(CBS News) - A Thai health official said the 12 boys and their soccer coach rescued from a flooded cave in northern Thailand are in good condition and recovering at a hospital Wednesday morning following the 18-day ordeal. CBS News has learned the final four boys and the coach were rescued just in time. Hours after the last boy was pulled out, the main water pump in the caves malfunctioned, sending water rushing in.
Maj. Charles Hodges, the U.S. mission commander for the 353rd Special Operations unit for the Air Force, was a part of the rescue operation in Thailand. Hodges is also a native of Winnsboro in Fairifield County, SC and went to The Citadel
Hodges described the tense moments leading up to that final rescue to "CBS This Morning" on Wednesday.
"Well, three of the SEALs, there's four of them back there, three of them made their way into chamber three and about the same time we got the word that the pumps that had been running nonstop shut off for an unknown reason and the water levels back in chamber three started rising which would have cut off our access back to chambers two, one and then out of the cave. And that's an abort criteria for our guys and so when that water level started rising everybody started grabbing their kid and they were ready to get out. Thankfully that last SEAL popped up at the last moment and everyone was able to get out of chamber three safely and make their way out and mission complete," Hodges said.
Asked if there were other trying times during the operation that seemed like it might make the rescue impossible, Hodges said, "absolutely."
"We had that thought the whole entire time. We also understood though we didn't have the option to not attempt this," he said. "Even though the odds seemed impossible what I've always been taught is to take risk and be bold when the situation calls for it and this situation absolutely did."
According to Thai health officials, when most of the boys were admitted, they were given antibiotics because of high white blood cell counts, reports CBS News' Anna Werner. Some of the boys have lung infections and they each lost an average of about four pounds while in the cave, but overall, health officials said they are doing well, considering what they went through.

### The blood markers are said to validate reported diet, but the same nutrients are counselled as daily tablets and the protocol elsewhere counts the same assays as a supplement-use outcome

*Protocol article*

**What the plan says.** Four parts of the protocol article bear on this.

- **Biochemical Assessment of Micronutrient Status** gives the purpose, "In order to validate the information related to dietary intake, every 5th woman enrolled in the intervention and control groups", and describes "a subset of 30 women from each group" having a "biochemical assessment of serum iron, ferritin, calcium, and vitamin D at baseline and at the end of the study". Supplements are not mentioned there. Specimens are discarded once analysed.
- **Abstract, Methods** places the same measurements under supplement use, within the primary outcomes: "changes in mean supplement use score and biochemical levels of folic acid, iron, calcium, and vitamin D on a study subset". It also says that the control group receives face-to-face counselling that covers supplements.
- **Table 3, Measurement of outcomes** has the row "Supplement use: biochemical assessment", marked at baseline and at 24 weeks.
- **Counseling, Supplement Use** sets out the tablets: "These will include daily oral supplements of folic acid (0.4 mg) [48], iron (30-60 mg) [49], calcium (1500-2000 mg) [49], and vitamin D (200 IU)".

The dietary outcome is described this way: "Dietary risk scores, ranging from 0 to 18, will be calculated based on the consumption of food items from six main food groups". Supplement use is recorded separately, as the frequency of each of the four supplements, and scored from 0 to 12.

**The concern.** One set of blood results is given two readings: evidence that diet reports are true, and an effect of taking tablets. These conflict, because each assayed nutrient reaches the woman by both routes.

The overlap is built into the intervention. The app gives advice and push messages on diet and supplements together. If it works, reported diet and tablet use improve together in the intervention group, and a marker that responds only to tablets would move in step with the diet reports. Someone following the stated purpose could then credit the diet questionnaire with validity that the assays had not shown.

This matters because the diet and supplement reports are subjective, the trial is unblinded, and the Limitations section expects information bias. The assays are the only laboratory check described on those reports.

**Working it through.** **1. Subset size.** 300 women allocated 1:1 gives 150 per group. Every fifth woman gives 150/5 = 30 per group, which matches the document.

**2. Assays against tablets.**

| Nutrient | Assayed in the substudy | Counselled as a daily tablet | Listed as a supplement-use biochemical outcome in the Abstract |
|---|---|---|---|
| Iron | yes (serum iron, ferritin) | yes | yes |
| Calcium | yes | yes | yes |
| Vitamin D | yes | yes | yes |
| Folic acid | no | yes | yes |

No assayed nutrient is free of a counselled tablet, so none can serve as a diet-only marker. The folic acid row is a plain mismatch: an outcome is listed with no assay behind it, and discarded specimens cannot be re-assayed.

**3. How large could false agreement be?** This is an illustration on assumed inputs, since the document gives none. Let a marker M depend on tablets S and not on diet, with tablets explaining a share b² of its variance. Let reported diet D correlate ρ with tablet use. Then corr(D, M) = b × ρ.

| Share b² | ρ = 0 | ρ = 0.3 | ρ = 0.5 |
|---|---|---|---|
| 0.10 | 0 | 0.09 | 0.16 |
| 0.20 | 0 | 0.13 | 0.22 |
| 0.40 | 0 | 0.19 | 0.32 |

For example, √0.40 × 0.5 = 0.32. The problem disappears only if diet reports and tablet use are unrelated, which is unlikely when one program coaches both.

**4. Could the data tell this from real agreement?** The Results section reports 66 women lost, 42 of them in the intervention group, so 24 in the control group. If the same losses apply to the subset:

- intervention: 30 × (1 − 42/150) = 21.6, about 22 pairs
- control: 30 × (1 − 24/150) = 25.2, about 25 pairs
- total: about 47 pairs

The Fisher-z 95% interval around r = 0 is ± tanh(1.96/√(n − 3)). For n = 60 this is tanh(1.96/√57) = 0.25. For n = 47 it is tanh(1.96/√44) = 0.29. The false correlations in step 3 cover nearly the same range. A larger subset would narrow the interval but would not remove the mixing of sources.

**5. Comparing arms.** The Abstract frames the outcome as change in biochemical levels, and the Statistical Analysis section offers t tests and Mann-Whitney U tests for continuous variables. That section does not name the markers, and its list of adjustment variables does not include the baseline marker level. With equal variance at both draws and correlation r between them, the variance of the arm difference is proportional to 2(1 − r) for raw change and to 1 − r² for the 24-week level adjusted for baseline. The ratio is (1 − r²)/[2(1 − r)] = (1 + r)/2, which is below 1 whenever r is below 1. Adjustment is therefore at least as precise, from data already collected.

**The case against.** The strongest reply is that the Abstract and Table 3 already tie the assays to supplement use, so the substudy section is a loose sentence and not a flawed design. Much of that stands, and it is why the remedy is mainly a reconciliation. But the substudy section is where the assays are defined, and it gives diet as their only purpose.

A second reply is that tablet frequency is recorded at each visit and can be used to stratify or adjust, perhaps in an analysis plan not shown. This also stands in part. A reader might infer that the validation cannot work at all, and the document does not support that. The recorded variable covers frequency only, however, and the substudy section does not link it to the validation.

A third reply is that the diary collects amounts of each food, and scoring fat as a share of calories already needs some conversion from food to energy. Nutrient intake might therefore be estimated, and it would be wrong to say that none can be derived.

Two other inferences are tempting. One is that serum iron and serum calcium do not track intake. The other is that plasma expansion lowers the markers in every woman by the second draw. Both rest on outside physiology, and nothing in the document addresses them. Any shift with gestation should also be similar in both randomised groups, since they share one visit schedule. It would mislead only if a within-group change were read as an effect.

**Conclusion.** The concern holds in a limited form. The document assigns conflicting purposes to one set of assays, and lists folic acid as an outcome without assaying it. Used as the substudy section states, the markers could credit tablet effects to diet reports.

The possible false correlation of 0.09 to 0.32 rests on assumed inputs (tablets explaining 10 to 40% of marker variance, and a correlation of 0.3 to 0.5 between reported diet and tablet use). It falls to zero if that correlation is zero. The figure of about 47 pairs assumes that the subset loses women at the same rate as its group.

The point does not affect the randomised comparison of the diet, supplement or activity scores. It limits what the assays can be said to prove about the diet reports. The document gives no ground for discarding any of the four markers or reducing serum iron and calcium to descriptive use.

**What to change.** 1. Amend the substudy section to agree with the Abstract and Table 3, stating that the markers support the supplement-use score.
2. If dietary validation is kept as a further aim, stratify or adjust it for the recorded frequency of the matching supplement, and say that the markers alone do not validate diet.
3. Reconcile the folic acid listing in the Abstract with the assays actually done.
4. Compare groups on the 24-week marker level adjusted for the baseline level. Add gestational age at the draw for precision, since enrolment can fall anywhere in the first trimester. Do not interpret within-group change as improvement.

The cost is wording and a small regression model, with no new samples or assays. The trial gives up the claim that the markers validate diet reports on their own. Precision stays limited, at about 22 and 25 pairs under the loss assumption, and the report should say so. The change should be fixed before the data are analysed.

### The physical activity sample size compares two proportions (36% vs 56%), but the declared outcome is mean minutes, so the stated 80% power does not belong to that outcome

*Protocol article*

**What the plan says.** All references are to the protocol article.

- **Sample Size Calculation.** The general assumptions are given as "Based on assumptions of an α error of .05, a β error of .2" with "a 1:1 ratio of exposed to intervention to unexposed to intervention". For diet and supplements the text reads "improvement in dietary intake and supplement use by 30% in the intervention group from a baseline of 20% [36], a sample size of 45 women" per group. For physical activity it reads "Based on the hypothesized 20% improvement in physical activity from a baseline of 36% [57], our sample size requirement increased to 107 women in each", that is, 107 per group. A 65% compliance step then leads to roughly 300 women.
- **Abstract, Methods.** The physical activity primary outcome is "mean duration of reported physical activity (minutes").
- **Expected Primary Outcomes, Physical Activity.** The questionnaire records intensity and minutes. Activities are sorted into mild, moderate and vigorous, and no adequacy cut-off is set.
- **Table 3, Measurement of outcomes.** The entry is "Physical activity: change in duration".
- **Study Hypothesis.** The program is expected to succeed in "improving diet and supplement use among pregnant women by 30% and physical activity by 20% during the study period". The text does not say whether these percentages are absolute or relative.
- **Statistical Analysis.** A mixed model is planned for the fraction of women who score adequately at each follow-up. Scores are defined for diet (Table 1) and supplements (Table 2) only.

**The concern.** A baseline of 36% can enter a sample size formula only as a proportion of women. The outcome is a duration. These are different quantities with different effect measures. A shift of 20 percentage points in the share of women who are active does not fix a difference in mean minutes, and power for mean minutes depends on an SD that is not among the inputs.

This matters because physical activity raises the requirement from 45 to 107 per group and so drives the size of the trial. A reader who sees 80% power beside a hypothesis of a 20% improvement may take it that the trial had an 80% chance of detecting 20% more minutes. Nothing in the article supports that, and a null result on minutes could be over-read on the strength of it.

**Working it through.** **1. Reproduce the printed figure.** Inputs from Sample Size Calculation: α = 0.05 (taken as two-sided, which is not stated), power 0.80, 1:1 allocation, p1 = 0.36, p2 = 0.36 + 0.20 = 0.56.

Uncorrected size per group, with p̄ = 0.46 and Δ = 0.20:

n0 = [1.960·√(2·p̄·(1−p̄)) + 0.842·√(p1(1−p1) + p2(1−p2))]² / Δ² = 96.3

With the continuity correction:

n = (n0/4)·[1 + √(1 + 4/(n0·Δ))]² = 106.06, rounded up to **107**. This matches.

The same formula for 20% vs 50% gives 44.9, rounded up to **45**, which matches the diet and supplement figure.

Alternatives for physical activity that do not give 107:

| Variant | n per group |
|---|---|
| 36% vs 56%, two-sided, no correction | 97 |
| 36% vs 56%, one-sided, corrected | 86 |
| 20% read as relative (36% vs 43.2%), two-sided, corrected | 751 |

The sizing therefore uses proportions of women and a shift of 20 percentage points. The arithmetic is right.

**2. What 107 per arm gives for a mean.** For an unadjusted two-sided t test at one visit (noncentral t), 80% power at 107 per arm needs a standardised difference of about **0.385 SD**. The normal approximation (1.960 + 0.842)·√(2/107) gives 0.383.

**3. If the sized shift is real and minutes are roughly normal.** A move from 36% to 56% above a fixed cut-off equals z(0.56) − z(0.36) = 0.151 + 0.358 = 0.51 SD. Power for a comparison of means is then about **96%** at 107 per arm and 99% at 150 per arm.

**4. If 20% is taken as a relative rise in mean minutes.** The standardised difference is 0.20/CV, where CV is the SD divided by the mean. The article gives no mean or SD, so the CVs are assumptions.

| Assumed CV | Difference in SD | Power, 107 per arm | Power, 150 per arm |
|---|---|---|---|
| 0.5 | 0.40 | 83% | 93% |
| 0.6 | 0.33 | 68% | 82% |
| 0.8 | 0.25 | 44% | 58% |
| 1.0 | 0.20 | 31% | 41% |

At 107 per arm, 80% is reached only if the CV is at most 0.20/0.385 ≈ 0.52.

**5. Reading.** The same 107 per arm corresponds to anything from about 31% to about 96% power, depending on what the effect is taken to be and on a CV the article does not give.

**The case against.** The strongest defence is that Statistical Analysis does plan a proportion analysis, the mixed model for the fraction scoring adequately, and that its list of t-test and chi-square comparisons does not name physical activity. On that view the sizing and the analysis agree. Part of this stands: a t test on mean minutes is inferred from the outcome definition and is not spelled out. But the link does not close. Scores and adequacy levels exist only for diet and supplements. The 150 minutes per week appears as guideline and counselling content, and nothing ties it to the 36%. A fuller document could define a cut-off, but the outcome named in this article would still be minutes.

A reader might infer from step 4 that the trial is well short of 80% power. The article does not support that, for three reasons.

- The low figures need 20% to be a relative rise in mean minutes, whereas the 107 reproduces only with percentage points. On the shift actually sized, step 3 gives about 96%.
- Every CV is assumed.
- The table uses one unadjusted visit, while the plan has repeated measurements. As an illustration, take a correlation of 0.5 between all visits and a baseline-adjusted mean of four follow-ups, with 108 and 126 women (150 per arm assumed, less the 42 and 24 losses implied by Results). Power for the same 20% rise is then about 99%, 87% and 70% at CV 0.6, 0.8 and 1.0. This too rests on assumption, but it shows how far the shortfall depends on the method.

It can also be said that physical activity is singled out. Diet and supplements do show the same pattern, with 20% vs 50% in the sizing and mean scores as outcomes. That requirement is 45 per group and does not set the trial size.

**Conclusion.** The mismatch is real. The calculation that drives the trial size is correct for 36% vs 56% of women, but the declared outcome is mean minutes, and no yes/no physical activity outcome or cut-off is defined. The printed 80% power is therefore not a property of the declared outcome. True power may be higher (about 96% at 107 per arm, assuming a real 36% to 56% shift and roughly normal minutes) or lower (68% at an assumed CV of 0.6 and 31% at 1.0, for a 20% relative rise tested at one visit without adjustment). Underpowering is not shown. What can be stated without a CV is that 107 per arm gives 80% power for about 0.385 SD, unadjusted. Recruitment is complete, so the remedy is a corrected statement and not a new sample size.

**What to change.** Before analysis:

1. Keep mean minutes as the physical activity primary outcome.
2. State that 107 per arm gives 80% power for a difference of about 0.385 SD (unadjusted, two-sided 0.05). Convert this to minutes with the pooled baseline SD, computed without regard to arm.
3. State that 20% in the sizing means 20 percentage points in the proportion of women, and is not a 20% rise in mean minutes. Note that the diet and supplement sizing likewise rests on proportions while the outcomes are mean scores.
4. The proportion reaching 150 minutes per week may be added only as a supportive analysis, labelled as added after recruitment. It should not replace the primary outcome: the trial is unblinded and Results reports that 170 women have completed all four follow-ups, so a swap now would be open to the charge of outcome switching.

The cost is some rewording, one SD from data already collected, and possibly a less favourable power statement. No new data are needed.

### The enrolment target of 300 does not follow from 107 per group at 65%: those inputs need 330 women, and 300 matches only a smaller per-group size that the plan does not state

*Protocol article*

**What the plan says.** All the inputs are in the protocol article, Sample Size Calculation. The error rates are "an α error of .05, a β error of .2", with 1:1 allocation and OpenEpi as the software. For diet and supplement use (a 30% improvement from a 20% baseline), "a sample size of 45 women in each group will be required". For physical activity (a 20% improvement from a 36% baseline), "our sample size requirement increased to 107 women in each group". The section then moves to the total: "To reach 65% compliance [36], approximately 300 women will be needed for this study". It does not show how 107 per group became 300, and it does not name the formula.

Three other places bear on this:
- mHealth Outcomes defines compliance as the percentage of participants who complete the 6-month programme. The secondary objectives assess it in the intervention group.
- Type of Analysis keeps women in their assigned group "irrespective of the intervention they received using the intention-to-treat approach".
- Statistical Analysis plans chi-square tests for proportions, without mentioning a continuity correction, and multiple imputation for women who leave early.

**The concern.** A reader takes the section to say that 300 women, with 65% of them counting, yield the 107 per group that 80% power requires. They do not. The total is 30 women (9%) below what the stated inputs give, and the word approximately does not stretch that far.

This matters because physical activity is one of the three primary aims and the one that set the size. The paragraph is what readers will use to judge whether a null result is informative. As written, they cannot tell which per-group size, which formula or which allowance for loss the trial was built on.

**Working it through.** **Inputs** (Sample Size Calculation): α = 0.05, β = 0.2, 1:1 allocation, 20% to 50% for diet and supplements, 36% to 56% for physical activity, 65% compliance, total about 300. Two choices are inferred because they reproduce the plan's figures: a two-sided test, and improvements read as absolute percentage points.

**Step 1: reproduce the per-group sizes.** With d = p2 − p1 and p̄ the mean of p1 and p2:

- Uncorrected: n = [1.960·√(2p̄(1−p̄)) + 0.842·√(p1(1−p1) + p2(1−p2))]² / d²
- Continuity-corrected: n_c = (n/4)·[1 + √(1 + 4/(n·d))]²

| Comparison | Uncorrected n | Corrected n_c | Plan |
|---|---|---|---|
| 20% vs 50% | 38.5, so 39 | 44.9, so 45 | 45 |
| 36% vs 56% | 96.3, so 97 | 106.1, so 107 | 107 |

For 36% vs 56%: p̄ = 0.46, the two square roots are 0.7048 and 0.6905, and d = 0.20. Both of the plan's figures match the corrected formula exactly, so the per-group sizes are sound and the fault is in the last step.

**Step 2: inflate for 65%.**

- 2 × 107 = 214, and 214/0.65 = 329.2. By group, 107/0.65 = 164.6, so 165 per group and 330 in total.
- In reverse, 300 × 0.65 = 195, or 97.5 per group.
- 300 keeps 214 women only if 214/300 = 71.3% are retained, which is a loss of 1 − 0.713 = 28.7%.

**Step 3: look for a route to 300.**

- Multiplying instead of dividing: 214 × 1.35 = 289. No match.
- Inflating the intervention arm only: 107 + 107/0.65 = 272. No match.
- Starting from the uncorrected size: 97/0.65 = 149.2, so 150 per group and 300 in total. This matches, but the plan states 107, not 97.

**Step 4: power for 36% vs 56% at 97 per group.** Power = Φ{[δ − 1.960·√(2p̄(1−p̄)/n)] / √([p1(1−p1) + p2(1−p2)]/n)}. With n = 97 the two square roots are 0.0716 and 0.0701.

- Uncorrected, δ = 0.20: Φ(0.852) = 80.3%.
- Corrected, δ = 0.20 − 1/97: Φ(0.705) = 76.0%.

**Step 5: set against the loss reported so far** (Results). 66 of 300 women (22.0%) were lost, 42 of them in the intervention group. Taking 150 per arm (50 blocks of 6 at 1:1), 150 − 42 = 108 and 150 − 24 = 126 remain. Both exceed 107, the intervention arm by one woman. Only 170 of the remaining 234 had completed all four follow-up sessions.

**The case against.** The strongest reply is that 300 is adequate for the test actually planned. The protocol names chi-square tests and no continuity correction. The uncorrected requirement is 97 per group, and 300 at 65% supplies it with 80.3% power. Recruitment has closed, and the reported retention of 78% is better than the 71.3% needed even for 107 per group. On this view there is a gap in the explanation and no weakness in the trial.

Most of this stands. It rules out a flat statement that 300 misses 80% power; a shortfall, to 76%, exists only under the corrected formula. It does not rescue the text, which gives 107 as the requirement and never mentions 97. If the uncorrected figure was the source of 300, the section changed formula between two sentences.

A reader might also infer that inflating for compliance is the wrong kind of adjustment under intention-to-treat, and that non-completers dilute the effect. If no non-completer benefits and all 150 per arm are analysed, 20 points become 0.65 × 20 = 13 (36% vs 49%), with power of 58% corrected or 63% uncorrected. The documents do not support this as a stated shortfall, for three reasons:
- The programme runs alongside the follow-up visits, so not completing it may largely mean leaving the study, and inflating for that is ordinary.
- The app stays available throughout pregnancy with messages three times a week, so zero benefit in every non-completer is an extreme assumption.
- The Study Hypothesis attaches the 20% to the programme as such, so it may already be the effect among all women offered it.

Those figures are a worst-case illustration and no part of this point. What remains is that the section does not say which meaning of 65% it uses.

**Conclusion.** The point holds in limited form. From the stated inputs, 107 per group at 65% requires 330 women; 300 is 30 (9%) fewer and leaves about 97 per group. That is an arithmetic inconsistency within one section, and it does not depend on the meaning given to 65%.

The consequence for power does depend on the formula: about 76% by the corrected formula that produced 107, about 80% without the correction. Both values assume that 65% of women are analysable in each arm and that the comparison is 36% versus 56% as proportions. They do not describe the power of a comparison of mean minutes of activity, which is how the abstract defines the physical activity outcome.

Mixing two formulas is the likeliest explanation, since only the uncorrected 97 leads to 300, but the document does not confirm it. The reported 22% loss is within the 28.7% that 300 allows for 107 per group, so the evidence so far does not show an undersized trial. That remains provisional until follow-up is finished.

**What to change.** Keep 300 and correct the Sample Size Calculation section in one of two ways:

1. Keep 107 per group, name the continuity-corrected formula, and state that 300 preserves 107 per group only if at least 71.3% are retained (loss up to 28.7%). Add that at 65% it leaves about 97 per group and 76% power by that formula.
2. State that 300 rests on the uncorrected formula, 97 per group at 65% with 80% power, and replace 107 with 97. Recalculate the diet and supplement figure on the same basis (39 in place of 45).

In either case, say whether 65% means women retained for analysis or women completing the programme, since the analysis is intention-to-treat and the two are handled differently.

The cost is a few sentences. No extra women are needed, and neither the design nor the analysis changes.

Rescue volunteers danced and sang when they learned the entire group was safely rescued Tuesday and at a school where some of the rescued boys attend, students gathered to celebrate.
The ordeal began more than two weeks ago, when the 12 boys and their soccer coach became trapped 2 and a half miles inside a complex cave system by fast-moving flood waters. As oxygen levels in the cave dropped and a new round of monsoon rains threatened to raise floodwaters, divers rushed in to rescue the boys. They were taken out in three groups, over 72 hours.
The last member of the rescue team to leave the cave was Australian doctor Richard Harris. His boss said he found out shortly afterward that his father had died. He had stayed in the cave to look after the boys' health.
According to officials, the boys are doing well, in part because they stayed hydrated by drinking water dripping from the cave ceiling. They are now all being monitored for disease and infections.
Health officials said the boys are also doing well mentally. Perhaps because they stayed together, the official said, adding that the coach who took care of them should be admired.
Officials said the boys were given anti-anxiety pills to help keep them calm during their rescue. All of the boys and their coach are expected to be kept at the hospital through the weekend.
It may come as no surprise that the story of their rescue may become a movie. Film producers have been on the ground in Thailand scouting.